Please use this identifier to cite or link to this item:http://hdl.handle.net/20.500.12105/9360
Ethical Evaluation of a Proposed Statutory Regulation of Food Advertising Targeted at Minors in Spain
Public Health Ethics 2016;9:312-27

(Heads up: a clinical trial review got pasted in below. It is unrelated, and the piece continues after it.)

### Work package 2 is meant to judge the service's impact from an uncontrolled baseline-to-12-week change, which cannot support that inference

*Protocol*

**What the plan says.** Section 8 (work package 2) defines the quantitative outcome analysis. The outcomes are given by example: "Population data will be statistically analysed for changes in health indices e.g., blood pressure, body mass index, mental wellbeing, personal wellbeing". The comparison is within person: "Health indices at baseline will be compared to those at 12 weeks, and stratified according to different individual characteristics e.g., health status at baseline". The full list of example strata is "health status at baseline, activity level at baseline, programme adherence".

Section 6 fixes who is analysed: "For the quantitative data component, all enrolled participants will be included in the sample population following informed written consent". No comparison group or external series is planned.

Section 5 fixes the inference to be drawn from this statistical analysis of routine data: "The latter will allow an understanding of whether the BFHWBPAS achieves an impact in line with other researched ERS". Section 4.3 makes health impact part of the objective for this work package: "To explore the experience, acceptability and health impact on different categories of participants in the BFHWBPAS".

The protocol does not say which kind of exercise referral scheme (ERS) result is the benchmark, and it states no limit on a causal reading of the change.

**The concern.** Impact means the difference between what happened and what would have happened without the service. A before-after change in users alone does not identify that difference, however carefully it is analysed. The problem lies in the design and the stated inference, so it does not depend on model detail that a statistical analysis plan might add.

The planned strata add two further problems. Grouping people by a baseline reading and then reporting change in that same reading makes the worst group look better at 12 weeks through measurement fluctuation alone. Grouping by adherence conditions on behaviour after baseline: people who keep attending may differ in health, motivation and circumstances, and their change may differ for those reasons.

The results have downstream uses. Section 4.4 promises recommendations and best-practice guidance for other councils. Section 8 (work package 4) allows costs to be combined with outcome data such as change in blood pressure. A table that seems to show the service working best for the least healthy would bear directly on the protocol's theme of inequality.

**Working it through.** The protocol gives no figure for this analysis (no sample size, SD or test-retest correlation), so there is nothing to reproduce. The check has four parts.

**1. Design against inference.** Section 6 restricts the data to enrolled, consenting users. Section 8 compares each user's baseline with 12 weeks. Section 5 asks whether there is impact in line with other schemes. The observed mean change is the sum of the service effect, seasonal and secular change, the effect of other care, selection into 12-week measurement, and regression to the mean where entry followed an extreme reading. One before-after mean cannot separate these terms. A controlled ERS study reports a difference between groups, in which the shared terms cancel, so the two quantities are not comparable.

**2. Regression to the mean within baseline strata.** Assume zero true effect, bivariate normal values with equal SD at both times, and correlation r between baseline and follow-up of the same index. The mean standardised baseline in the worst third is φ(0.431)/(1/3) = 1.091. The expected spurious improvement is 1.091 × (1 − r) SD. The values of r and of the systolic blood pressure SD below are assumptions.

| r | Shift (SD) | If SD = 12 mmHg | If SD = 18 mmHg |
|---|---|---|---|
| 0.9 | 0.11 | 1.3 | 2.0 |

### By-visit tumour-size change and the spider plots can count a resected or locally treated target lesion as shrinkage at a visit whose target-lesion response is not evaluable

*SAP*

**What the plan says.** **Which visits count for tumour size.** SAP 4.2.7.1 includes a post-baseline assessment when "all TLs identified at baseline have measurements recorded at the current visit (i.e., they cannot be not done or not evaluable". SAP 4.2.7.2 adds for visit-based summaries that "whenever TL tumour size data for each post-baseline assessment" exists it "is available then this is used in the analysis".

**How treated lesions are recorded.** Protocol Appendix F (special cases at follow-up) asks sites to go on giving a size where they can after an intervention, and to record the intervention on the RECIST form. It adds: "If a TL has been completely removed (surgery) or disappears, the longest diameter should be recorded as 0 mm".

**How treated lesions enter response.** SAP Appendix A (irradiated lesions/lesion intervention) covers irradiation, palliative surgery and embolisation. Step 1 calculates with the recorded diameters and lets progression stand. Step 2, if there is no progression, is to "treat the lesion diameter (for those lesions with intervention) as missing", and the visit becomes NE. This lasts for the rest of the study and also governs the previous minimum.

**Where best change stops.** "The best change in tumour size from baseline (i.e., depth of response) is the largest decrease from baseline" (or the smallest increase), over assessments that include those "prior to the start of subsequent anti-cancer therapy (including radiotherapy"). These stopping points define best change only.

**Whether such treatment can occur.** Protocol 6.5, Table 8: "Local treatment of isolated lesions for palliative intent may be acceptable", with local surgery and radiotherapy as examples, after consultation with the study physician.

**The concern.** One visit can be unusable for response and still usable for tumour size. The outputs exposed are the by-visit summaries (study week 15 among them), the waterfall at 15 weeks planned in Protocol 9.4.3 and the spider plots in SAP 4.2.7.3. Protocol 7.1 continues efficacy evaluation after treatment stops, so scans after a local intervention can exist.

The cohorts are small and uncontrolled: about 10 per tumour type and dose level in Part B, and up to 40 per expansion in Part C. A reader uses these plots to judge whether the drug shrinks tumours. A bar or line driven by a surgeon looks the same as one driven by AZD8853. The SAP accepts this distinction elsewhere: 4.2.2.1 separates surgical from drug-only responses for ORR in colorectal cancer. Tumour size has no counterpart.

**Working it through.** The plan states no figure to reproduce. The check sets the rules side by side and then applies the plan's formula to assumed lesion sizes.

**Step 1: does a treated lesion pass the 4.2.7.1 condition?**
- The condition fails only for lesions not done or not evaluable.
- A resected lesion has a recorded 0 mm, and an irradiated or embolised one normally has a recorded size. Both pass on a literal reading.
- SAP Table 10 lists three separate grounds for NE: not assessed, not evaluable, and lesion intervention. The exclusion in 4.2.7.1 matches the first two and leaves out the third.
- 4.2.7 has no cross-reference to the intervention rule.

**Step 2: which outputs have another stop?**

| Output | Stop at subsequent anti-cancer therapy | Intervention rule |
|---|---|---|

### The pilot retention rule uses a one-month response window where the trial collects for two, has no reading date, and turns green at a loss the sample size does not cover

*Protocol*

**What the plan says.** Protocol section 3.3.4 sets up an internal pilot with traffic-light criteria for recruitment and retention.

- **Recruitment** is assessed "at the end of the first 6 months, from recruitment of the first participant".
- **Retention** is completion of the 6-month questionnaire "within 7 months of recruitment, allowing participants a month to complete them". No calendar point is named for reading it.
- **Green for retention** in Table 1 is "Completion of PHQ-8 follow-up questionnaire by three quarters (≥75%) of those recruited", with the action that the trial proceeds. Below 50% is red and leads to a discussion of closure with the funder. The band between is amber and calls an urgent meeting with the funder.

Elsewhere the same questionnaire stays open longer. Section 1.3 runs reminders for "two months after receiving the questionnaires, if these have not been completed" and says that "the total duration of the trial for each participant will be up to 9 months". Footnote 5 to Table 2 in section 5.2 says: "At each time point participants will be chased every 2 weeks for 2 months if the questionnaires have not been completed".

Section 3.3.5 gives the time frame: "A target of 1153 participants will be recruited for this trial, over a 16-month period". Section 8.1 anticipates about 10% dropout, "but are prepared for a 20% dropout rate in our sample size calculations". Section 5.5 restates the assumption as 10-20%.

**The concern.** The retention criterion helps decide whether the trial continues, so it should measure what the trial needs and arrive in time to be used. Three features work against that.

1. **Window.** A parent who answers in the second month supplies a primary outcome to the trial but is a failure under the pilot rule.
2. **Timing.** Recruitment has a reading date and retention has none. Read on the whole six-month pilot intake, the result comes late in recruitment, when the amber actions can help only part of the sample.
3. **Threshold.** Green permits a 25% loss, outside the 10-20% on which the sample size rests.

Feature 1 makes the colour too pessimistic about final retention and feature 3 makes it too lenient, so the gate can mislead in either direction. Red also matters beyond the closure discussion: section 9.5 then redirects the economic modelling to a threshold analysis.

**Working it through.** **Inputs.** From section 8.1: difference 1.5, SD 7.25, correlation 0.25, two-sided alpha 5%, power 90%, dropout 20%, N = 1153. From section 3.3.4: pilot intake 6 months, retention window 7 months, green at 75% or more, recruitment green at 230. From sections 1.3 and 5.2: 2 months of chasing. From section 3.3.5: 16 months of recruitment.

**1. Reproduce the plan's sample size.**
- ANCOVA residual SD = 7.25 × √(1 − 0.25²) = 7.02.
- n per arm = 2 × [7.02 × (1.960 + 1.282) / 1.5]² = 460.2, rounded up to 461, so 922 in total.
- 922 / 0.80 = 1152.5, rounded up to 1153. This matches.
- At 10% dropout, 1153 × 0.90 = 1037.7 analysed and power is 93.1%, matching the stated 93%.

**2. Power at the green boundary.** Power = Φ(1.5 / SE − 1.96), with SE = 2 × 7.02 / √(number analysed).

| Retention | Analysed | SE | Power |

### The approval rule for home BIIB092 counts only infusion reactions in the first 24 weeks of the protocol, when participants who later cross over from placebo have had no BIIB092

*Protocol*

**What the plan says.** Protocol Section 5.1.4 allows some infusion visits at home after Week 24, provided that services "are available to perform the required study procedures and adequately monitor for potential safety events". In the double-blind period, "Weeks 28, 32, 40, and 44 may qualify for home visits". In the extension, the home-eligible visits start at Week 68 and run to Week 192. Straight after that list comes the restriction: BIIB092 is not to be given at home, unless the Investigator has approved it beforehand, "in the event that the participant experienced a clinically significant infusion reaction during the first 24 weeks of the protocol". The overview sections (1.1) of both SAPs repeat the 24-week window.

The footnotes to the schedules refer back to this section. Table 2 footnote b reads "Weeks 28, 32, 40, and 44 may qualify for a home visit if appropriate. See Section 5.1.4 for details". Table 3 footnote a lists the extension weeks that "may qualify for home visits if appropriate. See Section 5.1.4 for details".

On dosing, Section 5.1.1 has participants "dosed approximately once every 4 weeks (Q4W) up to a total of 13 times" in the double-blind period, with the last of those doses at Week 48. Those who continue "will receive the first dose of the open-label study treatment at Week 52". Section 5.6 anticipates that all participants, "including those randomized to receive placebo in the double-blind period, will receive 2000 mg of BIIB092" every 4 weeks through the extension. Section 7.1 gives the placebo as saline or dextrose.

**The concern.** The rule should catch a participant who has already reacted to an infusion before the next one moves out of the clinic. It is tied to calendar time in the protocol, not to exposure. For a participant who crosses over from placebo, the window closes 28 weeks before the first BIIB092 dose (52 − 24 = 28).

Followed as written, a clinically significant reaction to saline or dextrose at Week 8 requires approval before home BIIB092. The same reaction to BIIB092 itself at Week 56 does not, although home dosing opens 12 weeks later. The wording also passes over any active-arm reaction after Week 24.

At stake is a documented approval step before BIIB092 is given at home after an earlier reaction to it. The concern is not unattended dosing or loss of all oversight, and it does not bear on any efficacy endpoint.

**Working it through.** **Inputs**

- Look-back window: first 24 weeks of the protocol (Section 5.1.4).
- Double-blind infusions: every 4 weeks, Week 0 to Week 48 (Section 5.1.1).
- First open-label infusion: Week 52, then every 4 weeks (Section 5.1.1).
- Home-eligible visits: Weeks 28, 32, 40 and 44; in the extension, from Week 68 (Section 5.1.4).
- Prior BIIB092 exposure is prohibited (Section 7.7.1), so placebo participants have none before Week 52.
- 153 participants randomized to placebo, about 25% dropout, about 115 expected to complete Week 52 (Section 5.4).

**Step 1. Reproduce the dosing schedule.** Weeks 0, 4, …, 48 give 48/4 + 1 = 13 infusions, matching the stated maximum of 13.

Food advertising targeted at children is associated with the development of unhealthy eating habits and childhood obesity. In Spain, where one in every three children suffers from overweight, a voluntary regulation mechanism has been adopted to control such advertising, despite evidence of its ineffectiveness. This study's stated objective was to evaluate the grounds for implementing a policy that would ban the advertising of energy-dense, nutrient-poor (EDNP) food and beverages targeted at children in Spain, incorporating an ethical perspective in the analysis. Using a bibliographic search of various databases, we reviewed the evidence for answering the seven questions posed by Walton et al. 's ethical evaluation framework, drawn up on the basis of the Nuffield Council on Bioethics Stewardship model. The results show that the proposed intervention is cost-effective, minimally intrusive, promotes healthy environments, acts on a vulnerable population, helps children lead healthy lifestyles, reduces social health inequalities, increases parents' individual freedom of choice and enjoys the support of scientists, health professionals and consumers alike. Accordingly, we feel that the time has come for food advertising directed to children in Spain to be statutorily regulated, by banning the promotion of EDNP products.
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